Not a sound about me; all was still. But without, my ear, excited and almost feverishly awake, caught the sound of a strange call, very sweet, again and again repeated--fugitive notes breathing appeal, tender and troubled. Now they grew quite distant, and I heard no more than a phantom of sound; now they came near, passed over my head, and faded again into the distance. The moon's clear rays invited me to clear up the mystery. I sprang from my bed, and ran in my nightshirt to open the window. It was about eleven o'clock. Together the keen night-air and the moonlight wrapped me round, thrilling me with delight. The large courtyard lay deserted with its leafless poplars and spiked railings. Here and there a grain of sand sparkled. I raised my eyes, and from one constellation to another I sought the deep blue of heaven in vain; not a shadow upon it, not one dark wing outlined. Yet all the while the same sad and gentle cry wandered and was lost in air, the chant of an invisible soul which seemed in want of me, and had perhaps awakened me.

The thought came upon me that it was the soul of my mother calling to me--my mother, whose voice was soft and very musical.

"I am caring for thee," said the voice. "I am caring for thee; I can see thee," it said, "I can see thee. I love thee! I love thee!"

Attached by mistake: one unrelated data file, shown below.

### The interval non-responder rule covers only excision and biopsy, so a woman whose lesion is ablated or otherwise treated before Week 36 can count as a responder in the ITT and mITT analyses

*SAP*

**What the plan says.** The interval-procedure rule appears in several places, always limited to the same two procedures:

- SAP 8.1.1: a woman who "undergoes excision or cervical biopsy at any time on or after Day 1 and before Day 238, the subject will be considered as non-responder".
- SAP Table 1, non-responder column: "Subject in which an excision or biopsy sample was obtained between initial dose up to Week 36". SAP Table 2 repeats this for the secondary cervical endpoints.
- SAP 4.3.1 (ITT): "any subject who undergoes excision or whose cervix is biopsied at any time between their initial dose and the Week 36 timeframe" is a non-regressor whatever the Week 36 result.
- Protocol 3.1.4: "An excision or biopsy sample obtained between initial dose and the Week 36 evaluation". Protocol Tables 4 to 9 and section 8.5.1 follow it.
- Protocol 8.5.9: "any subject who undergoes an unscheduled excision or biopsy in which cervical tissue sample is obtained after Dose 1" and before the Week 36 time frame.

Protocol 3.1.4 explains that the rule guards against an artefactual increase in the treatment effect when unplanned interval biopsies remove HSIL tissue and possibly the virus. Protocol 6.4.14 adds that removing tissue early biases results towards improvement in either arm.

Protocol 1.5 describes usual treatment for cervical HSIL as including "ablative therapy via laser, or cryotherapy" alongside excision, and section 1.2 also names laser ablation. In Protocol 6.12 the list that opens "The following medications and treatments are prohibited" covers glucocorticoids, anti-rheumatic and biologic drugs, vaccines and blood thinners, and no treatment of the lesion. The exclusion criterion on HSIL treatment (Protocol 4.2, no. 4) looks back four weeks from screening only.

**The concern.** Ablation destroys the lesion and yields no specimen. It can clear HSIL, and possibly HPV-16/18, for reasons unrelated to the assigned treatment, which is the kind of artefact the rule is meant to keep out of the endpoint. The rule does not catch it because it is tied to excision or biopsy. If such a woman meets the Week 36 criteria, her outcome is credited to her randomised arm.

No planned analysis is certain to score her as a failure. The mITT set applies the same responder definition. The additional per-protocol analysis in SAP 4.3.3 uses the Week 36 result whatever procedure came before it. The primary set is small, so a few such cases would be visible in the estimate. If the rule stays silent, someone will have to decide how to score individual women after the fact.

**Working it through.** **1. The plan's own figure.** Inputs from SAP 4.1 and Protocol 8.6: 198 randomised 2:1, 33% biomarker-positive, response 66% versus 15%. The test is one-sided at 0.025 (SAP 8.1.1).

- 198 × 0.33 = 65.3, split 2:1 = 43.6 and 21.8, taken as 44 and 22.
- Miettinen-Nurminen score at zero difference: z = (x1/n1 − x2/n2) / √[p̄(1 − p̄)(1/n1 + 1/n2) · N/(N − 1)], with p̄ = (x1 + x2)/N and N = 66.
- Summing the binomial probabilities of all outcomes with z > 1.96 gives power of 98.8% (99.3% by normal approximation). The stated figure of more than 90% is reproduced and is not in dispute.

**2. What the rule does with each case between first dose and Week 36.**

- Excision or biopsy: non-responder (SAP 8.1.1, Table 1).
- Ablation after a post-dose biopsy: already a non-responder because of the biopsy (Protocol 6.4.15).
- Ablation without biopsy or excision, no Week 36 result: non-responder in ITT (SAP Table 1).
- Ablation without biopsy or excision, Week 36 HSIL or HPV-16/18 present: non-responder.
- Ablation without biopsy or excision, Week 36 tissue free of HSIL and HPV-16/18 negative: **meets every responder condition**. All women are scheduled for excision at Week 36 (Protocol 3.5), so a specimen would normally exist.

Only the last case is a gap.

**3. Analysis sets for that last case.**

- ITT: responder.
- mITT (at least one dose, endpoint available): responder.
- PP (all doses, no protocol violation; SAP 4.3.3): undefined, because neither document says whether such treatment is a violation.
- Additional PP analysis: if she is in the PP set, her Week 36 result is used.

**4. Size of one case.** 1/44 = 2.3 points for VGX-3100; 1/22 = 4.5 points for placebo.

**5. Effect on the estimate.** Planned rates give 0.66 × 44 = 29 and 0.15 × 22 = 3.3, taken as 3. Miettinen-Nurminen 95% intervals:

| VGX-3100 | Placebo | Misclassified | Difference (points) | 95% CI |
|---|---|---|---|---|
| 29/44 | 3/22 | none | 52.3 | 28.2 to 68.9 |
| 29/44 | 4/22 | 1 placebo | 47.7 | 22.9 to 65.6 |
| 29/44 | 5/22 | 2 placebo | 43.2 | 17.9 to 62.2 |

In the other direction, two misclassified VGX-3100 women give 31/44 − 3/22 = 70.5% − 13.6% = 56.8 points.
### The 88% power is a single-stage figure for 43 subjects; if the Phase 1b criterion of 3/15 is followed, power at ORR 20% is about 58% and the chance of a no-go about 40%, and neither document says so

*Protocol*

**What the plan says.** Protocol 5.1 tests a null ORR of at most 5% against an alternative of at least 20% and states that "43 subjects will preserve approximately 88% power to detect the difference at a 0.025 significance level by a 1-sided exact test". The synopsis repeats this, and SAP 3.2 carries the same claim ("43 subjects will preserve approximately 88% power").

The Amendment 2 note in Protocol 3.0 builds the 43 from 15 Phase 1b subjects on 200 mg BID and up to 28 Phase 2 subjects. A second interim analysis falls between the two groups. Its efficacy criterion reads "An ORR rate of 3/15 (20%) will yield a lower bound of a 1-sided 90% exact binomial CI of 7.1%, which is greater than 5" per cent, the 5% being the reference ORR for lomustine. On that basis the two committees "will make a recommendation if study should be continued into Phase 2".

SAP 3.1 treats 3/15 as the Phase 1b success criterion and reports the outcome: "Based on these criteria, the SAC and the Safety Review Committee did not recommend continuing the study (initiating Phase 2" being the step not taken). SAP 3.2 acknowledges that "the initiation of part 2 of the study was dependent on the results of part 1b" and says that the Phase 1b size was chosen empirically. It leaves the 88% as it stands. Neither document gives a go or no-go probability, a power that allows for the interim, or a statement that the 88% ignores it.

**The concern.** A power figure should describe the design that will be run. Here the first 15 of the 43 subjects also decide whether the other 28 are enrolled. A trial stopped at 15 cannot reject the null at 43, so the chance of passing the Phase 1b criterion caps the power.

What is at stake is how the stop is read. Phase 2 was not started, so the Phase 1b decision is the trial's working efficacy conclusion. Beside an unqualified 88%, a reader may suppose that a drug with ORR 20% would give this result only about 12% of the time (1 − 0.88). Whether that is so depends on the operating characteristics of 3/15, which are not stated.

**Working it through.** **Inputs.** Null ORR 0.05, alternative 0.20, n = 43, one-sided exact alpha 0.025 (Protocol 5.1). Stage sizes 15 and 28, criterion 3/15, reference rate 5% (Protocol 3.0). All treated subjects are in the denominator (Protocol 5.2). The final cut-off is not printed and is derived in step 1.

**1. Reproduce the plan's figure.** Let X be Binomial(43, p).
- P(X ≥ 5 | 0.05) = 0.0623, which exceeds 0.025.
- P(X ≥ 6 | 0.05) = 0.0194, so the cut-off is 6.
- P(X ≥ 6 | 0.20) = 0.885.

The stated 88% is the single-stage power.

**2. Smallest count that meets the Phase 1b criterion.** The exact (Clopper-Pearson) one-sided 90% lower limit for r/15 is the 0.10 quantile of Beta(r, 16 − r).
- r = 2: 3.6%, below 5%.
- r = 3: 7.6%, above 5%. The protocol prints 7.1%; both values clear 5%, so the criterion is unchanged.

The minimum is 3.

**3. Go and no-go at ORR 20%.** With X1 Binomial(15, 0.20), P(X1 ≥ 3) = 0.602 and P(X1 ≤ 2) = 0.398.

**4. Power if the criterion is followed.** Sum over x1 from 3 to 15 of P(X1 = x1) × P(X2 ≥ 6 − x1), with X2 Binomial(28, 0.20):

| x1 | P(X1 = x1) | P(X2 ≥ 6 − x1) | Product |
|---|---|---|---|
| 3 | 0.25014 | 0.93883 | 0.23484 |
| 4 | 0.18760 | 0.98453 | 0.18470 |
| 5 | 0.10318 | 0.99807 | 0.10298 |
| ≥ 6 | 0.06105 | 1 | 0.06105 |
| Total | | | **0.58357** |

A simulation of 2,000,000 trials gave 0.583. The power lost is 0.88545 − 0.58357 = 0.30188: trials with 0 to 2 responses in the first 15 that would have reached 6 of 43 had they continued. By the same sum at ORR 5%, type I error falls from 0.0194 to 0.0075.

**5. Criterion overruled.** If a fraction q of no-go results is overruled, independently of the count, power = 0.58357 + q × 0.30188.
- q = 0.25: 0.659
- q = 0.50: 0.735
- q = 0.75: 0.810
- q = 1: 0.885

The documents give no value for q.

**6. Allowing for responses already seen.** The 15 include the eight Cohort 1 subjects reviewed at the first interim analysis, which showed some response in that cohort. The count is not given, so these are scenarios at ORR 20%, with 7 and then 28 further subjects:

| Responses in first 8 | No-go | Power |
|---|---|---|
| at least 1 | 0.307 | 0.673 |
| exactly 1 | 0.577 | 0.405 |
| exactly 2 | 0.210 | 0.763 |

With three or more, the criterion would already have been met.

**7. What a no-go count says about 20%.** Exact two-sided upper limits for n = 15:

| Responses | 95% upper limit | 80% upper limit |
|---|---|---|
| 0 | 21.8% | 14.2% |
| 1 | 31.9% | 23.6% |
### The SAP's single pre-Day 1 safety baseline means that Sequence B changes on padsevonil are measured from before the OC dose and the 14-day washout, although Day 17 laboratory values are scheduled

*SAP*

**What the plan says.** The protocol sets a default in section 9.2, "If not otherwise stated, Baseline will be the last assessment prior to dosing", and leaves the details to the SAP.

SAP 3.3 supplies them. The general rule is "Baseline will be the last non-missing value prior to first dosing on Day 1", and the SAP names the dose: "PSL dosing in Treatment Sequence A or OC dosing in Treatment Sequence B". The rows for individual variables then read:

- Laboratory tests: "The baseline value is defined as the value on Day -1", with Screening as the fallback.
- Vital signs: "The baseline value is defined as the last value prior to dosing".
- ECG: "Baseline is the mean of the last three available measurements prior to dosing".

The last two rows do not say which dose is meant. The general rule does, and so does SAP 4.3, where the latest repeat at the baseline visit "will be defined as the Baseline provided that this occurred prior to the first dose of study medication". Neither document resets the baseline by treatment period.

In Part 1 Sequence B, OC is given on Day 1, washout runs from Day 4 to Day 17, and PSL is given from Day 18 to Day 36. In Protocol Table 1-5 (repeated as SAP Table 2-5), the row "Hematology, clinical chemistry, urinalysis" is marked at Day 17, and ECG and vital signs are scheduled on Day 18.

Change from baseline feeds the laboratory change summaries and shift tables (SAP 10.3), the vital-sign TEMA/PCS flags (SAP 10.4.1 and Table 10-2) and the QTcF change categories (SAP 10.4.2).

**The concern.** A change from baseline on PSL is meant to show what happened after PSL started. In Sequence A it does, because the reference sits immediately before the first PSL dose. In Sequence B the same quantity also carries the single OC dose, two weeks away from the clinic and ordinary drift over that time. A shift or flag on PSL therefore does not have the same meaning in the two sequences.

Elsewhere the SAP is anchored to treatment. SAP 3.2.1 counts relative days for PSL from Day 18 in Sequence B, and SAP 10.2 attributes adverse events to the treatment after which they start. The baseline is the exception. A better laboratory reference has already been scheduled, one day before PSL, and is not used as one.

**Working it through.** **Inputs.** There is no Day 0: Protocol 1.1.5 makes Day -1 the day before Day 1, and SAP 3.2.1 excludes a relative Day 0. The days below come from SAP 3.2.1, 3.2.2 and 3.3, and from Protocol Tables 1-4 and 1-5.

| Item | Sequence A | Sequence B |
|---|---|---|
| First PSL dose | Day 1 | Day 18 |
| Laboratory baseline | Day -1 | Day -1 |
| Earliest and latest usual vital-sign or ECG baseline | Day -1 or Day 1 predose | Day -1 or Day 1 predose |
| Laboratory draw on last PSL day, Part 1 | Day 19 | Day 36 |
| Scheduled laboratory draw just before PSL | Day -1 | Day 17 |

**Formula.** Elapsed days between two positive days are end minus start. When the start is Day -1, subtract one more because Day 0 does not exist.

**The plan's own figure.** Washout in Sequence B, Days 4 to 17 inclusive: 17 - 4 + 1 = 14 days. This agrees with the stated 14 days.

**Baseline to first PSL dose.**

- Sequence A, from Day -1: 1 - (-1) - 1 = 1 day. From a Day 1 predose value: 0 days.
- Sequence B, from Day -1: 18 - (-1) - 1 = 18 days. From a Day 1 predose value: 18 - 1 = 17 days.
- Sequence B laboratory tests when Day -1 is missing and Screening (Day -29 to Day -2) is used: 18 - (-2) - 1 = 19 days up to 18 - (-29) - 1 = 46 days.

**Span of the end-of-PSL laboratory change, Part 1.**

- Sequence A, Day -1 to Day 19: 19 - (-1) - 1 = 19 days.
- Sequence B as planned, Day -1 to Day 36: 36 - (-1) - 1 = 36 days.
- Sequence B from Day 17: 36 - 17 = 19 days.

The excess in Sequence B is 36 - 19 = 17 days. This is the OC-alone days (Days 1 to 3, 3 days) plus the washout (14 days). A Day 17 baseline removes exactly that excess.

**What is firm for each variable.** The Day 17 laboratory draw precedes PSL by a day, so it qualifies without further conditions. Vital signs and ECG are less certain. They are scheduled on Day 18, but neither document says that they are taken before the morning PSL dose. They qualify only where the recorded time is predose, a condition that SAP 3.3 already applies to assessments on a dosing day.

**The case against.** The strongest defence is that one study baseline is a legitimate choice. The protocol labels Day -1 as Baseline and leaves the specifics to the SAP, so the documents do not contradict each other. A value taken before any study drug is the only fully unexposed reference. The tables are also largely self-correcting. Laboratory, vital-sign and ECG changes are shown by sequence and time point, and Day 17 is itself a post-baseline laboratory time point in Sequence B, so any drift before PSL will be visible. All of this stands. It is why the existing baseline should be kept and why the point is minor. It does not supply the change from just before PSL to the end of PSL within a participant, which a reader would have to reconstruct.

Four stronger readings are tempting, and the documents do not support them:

"Reveal thyself!" I called back. "Oh, mother, reveal thyself!" And I strove feverishly to catch sight of her, following the voice as it swept around in circles; and seeing nothing, I burst into tears.

Suddenly I was seized roughly by the ear.

"What are you doing here, you young rascal? Are you mad? The wind is blowing right on to my bed. Five hundred lines!"

The usher, in nightdress and slippers, was rolling his angry eyes on me.

"Yes, sir; certainly, sir! But don't you hear her?"

"Who is it?"

"My mother."

He looked to see whether I were awake; cocked his head to one side and listened; then shut the window angrily and went off shrugging his shoulders.

"It's only the plovers flying about the moon," said he. "Five hundred lines!"

I did my five hundred lines. They taught me that dreaming was illegal and dangerous, but they neither convinced nor cured me.

I still believe that there are scattered up and down in nature voices that speak, but which few hear; just as there are millions of flowers that bloom unseen by man. It is sad for those who catch a hint of it. Perforce they come back and seek the hidden springs. They waste their youth and vigor upon empty dreams, and in return for the fleeting glimpses they have enjoyed, for the perfect phrase half caught and lost again, will have given up the intercourse of their kind, and even friendship itself. Yes, it is sad for the schoolboys who open their windows to gaze at the moon, and never drop the habit! They will find themselves, all too soon, solitaries in the midst of life, desolate as I am desolate tonight, beside my dead fire.